Rebecca Carr – Auburn.New York

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 Native Auburnian, Rebecca Carr, has flown home to roost in the Finger Lakes after spending most of her career elsewhere. A classically-trained singer, and has sung opera in the U.S. and abroad. Her BELLE PIETRE (Beautiful Stones) JEWELRY is "Stone Jewelry of Operatic Proportions." Each piece is inspired by an operatic heroine, and is created to stand alone as a gorgeous Statement Piece. Belle Pietre: "Designed for the Diva in You."


Native Auburnian, Rebecca Carr, has flown home to roost in the Finger Lakes after spending most of her career elsewhere. A classically-trained singer, and has sung opera in the U.S. and abroad. Her BELLE PIETRE (Beautiful Stones) JEWELRY is “Stone Jewelry of Operatic Proportions.” Each piece is inspired by an operatic heroine, and is created to stand alone as a gorgeous Statement Piece. Belle Pietre:
“Designed for the Diva in You.”

 

presenting: OF HOME

bringing west coast artists to the east
to ask the question
does one’s perception change

based on where we call home

9.13.14 ~ 5:30 pm
the barn space
400 Spring Street
Fayetteville, NY 13066
(the Cunningham home)
 
 
 

sponsored by Fiona Cunningham Cipiti and Jon Cipiti

Rebecca Wind . potter . Syracuse,New York

8op583ezI was born and raised in Syracuse New York and have always had a passion for creating.  As a child I would watch The Martha Stewart Show every morning for craft inspirations,

In May 2014, I graduated  from Wells College with a degree in Psychology and minors in Art and Sociology.  While I enjoyed learning about psychology in the classroom at Wells, I discovered my true life’s passion in the ceramic studio.  I now spend my days creating functional pottery on my potter’s wheel with my hands…and occasionally my feet!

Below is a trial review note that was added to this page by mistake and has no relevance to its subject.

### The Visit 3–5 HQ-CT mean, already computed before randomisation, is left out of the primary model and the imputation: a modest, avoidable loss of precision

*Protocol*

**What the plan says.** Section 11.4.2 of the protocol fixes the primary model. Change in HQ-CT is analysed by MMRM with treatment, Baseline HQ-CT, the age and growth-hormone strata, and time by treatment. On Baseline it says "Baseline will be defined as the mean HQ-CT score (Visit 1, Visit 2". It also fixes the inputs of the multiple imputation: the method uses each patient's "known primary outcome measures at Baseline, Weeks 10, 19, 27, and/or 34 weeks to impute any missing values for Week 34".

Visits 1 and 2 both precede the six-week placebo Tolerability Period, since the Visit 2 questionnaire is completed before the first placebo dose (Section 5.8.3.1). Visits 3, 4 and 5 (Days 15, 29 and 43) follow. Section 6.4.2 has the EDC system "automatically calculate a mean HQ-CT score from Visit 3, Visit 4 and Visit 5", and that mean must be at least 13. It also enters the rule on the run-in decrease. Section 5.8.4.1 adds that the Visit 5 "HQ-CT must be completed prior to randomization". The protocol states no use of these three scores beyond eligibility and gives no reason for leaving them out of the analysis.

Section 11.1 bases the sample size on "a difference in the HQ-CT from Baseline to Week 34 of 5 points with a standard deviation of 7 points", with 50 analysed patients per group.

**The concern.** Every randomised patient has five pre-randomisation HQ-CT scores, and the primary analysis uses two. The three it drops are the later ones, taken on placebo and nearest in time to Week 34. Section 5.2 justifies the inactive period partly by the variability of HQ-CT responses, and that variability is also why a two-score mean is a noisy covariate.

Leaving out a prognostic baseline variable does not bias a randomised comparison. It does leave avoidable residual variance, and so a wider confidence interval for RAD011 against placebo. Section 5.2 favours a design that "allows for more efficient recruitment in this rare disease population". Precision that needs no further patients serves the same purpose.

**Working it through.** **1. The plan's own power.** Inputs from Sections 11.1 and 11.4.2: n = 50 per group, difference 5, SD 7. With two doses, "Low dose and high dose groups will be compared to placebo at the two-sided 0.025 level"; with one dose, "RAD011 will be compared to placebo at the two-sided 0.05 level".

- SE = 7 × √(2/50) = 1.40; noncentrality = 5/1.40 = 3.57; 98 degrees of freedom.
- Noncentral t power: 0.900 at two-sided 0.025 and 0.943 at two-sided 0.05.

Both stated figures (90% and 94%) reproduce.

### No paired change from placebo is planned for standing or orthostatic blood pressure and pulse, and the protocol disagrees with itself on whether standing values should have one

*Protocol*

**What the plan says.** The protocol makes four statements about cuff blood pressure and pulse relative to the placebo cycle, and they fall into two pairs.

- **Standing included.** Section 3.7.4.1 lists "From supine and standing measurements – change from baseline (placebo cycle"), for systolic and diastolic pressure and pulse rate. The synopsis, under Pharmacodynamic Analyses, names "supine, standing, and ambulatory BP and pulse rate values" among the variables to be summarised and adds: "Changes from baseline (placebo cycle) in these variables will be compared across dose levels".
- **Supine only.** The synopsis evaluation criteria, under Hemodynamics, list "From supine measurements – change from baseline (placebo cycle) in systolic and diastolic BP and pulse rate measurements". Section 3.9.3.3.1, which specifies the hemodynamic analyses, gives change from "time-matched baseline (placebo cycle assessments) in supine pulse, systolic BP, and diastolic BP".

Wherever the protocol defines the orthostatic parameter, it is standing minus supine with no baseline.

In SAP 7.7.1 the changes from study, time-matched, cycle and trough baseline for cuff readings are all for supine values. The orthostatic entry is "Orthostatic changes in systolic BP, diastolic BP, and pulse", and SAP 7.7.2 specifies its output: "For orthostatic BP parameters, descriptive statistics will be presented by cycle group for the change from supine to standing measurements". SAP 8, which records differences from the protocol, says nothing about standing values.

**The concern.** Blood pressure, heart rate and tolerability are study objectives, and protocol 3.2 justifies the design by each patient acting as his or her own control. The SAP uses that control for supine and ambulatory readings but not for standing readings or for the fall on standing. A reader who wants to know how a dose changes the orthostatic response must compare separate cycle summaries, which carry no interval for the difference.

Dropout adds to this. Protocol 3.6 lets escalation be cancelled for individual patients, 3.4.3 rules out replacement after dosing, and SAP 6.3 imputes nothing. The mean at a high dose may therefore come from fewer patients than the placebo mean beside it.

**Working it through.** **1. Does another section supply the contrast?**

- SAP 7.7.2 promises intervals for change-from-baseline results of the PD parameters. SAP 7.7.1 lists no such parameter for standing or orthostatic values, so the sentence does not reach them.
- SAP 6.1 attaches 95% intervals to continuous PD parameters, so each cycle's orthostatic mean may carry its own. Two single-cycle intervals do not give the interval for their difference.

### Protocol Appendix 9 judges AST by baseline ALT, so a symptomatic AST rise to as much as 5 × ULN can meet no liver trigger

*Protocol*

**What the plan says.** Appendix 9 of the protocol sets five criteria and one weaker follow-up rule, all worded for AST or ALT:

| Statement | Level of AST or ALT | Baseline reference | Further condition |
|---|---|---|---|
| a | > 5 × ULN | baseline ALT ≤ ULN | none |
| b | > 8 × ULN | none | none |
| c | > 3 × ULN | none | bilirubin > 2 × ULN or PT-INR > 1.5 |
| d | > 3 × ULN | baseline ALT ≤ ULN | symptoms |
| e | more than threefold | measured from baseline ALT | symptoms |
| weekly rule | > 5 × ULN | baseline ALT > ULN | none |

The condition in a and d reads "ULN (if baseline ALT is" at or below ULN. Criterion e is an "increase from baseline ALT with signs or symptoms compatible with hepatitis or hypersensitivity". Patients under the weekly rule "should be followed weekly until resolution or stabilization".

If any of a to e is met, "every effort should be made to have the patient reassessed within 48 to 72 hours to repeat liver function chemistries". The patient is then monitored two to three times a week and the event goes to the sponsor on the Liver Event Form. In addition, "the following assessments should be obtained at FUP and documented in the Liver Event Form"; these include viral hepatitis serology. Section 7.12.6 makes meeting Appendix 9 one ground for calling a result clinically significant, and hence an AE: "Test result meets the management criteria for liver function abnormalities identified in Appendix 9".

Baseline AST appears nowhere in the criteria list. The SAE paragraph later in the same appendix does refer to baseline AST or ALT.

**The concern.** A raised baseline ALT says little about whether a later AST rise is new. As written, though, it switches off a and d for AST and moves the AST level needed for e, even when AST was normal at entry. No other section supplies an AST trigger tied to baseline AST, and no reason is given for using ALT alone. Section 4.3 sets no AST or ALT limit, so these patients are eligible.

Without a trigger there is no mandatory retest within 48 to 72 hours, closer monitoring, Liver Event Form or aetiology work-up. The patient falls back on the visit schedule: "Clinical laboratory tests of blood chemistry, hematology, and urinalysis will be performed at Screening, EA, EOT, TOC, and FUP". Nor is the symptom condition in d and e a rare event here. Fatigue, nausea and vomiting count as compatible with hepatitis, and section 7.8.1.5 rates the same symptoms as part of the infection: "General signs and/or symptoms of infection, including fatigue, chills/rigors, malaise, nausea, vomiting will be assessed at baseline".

~ Rebecca Wind

 

 

 

PTM Storyboard 3 Up (3)Rebecca Wind Pottery

Hodaka Hasebe – Rochester, New York / new work

I was born and grew up in Tokyo, and have lived in Rochester, N.Y. since 1989 when I started potting. I worked as a market researcher and was involved with many products; foods, soft drinks, magazine, camera and so on. I learned the importance of making good products.

Why pottery? A potter, it sounds good, doesn’t it?

I dreamed of being one for a long time. I was once told not touch clay because it attracts people mysteriously, later days of Picasso, for instance. When I married and moved here, my dream was realized with my wife’s warmest support. I have had no formal pottery training except a pottery club during my university days, when I became possessed by the clay.

I love making pottery, especially functional; I call it “Zakki (a bunch of pots)”. My pots are designed to be simple, easy to handle, and go with any kind of foods at a reasonable price for you to use everyday. Japanese use many different kinds of dishes, colors and shapes, to decorate a meal and a table. Next time you cook or serve a meal, please imagine which dish sets off (cheers up) your meal.

~Hodaka Hasebe

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